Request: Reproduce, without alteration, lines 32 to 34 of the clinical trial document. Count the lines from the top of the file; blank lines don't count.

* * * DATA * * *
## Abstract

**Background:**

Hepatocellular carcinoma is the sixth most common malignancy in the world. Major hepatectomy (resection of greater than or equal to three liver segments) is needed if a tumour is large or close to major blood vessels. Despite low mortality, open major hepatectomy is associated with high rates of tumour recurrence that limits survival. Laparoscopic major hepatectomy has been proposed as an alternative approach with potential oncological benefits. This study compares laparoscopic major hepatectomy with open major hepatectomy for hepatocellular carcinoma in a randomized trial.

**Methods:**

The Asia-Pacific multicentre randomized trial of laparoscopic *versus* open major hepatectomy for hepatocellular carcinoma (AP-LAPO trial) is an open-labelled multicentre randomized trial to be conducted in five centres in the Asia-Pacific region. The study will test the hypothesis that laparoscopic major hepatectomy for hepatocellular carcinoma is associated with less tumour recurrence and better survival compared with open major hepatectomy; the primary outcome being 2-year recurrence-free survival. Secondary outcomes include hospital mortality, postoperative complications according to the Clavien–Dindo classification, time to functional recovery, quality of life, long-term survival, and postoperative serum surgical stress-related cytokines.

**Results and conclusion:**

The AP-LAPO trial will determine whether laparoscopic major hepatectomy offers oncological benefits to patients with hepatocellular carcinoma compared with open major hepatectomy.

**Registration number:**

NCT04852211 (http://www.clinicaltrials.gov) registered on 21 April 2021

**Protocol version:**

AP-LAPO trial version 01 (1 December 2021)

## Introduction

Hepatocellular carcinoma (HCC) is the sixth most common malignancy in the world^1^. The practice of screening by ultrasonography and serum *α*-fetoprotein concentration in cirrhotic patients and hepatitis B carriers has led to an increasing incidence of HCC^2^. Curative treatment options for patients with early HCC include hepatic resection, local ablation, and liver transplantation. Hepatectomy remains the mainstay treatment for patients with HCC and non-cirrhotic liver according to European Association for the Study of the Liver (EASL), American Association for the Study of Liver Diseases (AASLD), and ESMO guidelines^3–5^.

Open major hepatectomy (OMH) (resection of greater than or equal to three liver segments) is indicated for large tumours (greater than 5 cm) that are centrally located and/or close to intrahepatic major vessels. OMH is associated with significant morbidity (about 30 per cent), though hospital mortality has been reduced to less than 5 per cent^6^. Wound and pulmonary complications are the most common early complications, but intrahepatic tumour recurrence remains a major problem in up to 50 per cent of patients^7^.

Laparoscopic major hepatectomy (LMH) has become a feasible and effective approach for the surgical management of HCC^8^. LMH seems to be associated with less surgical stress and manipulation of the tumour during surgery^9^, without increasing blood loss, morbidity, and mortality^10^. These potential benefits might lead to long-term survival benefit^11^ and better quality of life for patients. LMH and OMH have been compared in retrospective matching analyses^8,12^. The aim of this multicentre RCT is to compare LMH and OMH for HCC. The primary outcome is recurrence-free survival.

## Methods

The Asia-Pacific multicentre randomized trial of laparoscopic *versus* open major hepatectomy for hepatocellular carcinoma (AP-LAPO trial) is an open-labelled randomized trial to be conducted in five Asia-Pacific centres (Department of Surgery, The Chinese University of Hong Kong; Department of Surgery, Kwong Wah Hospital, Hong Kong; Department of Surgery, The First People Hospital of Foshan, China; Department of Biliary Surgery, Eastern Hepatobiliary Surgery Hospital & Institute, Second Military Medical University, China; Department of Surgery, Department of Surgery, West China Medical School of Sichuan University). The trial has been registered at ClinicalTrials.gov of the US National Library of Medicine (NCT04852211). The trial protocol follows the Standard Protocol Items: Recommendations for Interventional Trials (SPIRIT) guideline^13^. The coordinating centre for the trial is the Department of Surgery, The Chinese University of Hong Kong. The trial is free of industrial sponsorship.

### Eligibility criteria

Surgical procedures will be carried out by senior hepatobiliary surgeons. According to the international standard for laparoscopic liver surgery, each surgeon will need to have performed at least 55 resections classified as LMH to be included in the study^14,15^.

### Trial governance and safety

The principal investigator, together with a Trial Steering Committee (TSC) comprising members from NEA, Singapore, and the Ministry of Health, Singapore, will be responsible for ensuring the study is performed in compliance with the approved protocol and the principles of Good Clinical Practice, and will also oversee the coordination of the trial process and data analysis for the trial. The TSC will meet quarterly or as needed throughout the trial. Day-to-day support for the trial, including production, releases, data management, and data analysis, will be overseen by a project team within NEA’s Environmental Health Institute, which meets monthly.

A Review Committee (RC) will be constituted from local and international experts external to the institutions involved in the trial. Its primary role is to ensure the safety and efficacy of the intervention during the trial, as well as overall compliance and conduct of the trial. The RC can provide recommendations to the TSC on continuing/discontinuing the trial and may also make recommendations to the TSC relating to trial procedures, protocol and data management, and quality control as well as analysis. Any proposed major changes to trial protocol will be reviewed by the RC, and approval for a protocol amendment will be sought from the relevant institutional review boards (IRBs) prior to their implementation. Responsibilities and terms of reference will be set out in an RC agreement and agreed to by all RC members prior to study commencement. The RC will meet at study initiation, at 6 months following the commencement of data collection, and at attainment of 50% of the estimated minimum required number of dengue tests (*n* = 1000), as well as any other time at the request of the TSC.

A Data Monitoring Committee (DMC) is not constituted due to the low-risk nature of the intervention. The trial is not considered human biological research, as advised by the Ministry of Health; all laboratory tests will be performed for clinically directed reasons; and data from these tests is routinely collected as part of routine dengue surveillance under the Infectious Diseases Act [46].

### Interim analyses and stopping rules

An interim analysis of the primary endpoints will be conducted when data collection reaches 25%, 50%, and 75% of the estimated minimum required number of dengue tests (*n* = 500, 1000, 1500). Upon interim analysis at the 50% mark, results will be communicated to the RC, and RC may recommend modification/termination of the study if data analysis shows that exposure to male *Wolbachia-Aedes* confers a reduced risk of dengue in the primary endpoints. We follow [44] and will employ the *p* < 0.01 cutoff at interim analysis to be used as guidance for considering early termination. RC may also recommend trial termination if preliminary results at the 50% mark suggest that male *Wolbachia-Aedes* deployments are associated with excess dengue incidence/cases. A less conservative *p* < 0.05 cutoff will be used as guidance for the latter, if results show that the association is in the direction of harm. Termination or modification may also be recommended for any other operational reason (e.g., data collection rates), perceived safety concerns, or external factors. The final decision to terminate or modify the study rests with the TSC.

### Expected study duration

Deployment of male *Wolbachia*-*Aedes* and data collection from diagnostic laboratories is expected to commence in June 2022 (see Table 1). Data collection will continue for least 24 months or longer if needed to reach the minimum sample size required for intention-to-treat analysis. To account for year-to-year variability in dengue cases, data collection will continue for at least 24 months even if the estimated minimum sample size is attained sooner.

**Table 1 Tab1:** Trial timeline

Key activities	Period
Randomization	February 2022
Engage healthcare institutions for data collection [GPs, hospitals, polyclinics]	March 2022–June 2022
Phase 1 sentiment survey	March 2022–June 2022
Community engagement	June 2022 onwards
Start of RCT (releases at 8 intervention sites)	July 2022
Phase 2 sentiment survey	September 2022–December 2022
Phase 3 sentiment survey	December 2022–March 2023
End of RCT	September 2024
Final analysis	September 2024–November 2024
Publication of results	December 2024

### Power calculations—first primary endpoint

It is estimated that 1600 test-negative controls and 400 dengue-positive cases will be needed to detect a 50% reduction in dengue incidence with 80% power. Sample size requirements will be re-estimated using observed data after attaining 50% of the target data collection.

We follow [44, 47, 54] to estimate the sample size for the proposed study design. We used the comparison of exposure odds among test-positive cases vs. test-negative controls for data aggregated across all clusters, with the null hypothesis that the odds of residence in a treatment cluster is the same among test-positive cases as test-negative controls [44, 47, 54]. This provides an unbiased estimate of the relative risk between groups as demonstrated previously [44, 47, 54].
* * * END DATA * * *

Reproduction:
Phase 1 sentiment survey	March 2022–June 2022
Community engagement	June 2022 onwards
Start of RCT (releases at 8 intervention sites)	July 2022